Now to be fair, law in the UK is often taken as a dual degree - so you see people with degrees in Law & Mathematics, Law & Economics, Law & Languages, etc. who if they are smart enough not to go on to further training, are not very stigmatized. But those who go on suffer badly if they don't get a training contract - or if they do get a training contract, but then no offer in the training solicitors' firm or tenancy in a barristers chambers.

    Some more material:

    http://www.standard.co.uk/news/uk/most-students-at-law-school-have-no-hope-of-a-job-7820068.html

    http://www.lawgazette.co.uk/news/number-of-students-on-lpc-plummets/5039127.article

    http://www.bbc.co.uk/programmes/b03fb8nm

    http://en.wikipedia.org/wiki/Legal_education_in_the_United_Kingdom


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    1. Good lord, it's even worse in Blighty.

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  18. John Marshall's international law advertising is remarkable on many levels.

    First, it is hard to see how anyone could write or approve this flyer and have the underlying knowledge necessary to actually teach international law. Second, the flyer itself is mostly false information.

    Let's start with the whole issue of what is international law. It is not true to say that there is "no such thing as international law," because it does exist, but in very limited contexts. So to take public international law, this is found at for example the WTO, ICSID, the United Nations, the World Court, various other bodies in the Hague, Geneva, etc., other Bretton Woods organizations But - and it is a huge but - attending John Marshall is vanishingly unlikely to secure you a job at one of these organisations, especially in public international law.

    The first issue is that almost all public international bodies have quotas by nationality - so for example the UN and various Bretton Woods organizations are obliged to hire so many US citizens, so many Nigerians, etc. In most of these organisations certain nationalities are over-represented - US, Canadians, Irish, French, Swiss, assorted Scandinavians, Brits, etc. What that means is that, at least at the entry level, there is a de facto hiring freeze on those nationalities. Now there is a fairness issue - member countries want to know that they will get a "fair shake" when they have matters before these bodies, hence they want to know that in the permanent staff they have representation.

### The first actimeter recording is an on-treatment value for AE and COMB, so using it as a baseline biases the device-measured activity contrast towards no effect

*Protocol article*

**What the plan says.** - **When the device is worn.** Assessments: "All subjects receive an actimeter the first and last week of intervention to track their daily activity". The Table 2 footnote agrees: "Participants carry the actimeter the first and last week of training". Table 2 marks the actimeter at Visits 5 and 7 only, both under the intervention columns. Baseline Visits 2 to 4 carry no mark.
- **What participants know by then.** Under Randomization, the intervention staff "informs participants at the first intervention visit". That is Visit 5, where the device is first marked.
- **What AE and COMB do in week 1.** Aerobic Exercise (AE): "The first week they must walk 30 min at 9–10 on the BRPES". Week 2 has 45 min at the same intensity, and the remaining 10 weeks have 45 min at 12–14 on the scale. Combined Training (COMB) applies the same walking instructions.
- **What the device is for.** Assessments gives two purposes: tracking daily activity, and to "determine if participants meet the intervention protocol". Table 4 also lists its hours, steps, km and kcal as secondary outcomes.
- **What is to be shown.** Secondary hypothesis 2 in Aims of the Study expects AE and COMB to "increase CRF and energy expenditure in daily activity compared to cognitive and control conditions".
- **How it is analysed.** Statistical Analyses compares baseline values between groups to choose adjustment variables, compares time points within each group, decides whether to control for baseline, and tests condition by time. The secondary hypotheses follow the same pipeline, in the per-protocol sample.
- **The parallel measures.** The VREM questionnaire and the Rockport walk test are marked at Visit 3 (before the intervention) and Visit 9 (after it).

The second issue is that the secretariat of these organizations is tiny in practical terms - they actually have very few permanent staff - and of those staff, very few are actually lawyers. More are economists in fact.

    The third issue is that even in their legal departments, only a proportion of the employees are in fact lawyers - a lot have other training, economics, politics, international relations - and many have come from their countries diplomatic services or militaries. It is very very unusual for an entry level lawyer to be hired at any.